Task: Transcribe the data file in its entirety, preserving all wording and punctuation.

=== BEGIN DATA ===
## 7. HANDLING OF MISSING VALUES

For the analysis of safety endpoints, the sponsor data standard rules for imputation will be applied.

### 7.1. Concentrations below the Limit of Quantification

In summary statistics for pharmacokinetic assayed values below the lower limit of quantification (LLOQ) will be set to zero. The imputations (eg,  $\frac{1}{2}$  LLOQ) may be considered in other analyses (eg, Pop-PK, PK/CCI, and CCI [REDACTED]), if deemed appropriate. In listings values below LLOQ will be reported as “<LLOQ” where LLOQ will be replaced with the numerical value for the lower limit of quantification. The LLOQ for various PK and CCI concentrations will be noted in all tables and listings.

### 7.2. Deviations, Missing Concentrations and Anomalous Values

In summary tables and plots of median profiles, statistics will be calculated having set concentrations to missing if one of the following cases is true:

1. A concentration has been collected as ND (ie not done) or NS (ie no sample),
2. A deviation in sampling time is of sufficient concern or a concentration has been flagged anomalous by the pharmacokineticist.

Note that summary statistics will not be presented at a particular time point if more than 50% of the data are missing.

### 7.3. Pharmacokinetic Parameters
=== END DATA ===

## 7. HANDLING OF MISSING VALUES

For the analysis of safety endpoints, the sponsor data standard rules for imputation will be applied.

### 7.1. Concentrations below the Limit of Quantification

In summary statistics for pharmacokinetic assayed values below the lower limit of quantification (LLOQ) will be set to zero. The imputations (eg,  $\frac{1}{2}$  LLOQ) may be considered in other analyses (eg, Pop-PK, PK/CCI, and CCI [REDACTED]), if deemed appropriate. In listings values below LLOQ will be reported as “<LLOQ” where LLOQ will be replaced with the numerical value for the lower limit of quantification. The LLOQ for various PK and CCI concentrations will be noted in all tables and listings.

### 7.2. Deviations, Missing Concentrations and Anomalous Values

In summary tables and plots of median profiles, statistics will be calculated having set concentrations to missing if one of the following cases is true:

1. A concentration has been collected as ND (ie not done) or NS (ie no sample),
2. A deviation in sampling time is of sufficient concern or a concentration has been flagged anomalous by the pharmacokineticist.

Note that summary statistics will not be presented at a particular time point if more than 50% of the data are missing.

### 7.3. Pharmacokinetic Parameters